Friday, July 30, 2010

Festivals and Fever Dreams

I have felt better than I did on Monday, sitting in a bright orange chair (courtesy of the good people at Fanta) outside the Guelaguetza stadium in a Coca-Cola red haze. From within the stadium came the blaring band music that had been tormenting me for hours (and has been haunting me ever since). On my list of things I don't want to do on day four of a fever, let's add talking to strangers under a scorching sun and the merciless loudspeakers blasting festive brass music.

The Guelaguetza is an enormous cultural festival in Oaxaca, and the subject of my current research project. I've been reading up on it and conducting interviews with locals and tourists to get their take on the festival and its attendants. It's interesting stuff -- but once my temperature climbs above 99, I find my patience for anything decreases significantly. Fortunately, the rest of the week I've been much healthier and my interviews, for the most part, are going well.

The Guelaguetza is rooted in a pre-Colombian celebration and its name comes from a Zapotec word that refers to the act of reciprocal gift-giving. It's evolved over the centuries, influenced by Spanish Christian colonialists and modern tourism policies. Today it consists of representatives from several of Oaxaca's indigenous communities demonstrating traditional dress, dance and music. At the end of each performance, the dancers throw gifts into the crowd: sombreros, nuts, produce -- generally something representative of their region ... at one performance I narrowly ducked a cucumber.

The Guelaguetza performances take place during two Mondays in July, and the Official Guelaguetza occurs on a stage at a soccer stadium. (There actually is an official Guelaguetza stadium on the hill above town, but there have been some issues with roof construction this year, so it's at the stadium instead.)

In addition to the Official Guelaguetza, there's the "popular" or people's Guelaguetza, at the Technological Institute. It's organized by the teachers (the wonderful people who brought you the protests in June) and has the same activities, with more political slogans.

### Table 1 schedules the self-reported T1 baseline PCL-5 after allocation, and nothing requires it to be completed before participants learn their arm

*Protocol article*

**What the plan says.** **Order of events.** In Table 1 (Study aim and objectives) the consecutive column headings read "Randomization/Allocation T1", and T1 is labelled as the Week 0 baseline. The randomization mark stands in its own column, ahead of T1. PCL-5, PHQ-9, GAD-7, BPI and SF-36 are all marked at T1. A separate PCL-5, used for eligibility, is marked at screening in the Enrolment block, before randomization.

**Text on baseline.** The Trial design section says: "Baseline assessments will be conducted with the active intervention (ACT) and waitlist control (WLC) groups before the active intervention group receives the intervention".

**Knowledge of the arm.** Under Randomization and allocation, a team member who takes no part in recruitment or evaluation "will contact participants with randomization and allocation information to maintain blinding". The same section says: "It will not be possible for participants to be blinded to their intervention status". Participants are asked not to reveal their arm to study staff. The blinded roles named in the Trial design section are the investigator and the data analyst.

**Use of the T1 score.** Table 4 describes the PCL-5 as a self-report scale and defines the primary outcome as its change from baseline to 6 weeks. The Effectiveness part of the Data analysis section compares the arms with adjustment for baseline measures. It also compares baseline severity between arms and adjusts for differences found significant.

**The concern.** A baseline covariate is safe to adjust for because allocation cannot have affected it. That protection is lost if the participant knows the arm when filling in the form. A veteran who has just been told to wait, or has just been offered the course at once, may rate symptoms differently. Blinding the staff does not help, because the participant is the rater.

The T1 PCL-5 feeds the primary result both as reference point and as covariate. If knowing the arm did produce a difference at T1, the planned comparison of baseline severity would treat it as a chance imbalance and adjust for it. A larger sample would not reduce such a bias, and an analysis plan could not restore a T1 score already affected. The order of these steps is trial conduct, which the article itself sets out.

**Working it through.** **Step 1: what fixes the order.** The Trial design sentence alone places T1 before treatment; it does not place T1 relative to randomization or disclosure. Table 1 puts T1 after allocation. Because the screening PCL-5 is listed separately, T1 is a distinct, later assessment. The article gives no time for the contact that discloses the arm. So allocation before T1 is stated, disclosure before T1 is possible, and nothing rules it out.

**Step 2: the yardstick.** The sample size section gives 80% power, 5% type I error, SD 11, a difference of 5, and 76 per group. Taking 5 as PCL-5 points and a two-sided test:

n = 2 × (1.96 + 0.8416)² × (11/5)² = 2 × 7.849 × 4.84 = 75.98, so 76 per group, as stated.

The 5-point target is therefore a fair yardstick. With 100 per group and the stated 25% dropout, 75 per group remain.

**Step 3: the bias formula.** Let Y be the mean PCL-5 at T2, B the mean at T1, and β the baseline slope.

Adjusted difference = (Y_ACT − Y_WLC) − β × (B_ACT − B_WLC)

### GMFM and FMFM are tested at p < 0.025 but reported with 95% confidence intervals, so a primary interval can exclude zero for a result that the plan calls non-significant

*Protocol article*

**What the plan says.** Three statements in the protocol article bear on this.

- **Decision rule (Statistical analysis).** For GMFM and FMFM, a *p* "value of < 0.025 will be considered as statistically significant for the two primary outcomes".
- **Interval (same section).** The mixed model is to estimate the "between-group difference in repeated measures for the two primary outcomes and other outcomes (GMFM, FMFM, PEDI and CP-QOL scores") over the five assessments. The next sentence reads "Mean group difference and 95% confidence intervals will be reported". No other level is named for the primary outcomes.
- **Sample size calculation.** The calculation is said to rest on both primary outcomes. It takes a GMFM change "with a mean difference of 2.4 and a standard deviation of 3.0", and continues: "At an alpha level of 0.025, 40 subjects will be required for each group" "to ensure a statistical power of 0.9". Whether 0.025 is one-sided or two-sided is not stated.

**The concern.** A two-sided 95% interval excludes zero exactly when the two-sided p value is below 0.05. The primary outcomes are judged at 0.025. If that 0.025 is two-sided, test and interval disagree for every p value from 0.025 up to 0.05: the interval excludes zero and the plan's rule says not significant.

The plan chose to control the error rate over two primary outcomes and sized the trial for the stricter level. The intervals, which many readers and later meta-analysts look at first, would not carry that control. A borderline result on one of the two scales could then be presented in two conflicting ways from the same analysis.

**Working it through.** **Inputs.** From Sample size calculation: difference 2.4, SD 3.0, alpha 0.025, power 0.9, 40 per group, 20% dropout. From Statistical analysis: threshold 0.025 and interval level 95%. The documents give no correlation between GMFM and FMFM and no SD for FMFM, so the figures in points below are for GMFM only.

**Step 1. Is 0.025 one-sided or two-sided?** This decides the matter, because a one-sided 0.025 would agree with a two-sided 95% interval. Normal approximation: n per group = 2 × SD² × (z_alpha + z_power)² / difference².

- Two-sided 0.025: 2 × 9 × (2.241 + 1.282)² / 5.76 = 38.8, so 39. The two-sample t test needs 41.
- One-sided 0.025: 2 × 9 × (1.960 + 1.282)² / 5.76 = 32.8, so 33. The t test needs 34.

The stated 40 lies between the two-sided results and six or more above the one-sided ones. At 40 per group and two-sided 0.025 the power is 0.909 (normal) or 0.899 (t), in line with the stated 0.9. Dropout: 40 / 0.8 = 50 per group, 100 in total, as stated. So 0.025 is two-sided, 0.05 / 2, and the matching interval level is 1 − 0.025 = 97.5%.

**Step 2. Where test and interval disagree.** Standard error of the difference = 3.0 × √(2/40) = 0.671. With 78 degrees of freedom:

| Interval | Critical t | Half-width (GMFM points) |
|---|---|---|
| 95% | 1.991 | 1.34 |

I'm attaching pictures of both Guelaguetza festivities for your perusal. Please enjoy!

Tuesday, July 27, 2010

Final Research Project

I don't know about any of the others in the group but I find that running on Mexico time is not conducive to a well planned out research project. This whole non-existent concept of time is killing me and I really just want a daily plan. I want to have a schedule of when things are going to happen and what hours of the day I am going to use as reflection periods and when I am going to find more articles online. Then again... in less than two weeks I will be complaining about all of the stuff that I have packed into every week of my life and I will reminisce about Mexico time and how relaxed life seemed here.

Wednesday, July 21, 2010

Church in a Lake

Below are some photos (courtesy of Brenk!) from our trip to the church in the lake that used to be Jalapa de Marques:

This is our first view of the church, as we approached by boat:

Here, Ian, Brent, Vanna and I swim through the church. Mike is already ahead of us. The center of the roof has collapsed, so you can actually see into the interior.

Here's the American University group on the roof of the church. We're kind of tiny, but I think that's Jackie, Holly, Vanna, Kelly and Mike in the back row, with me, Amelia and Jamie in the front.

And here's the entire group, channeling our favorite Oaxacan political poster by pointing meaningfully to the future.

El viaje -- part II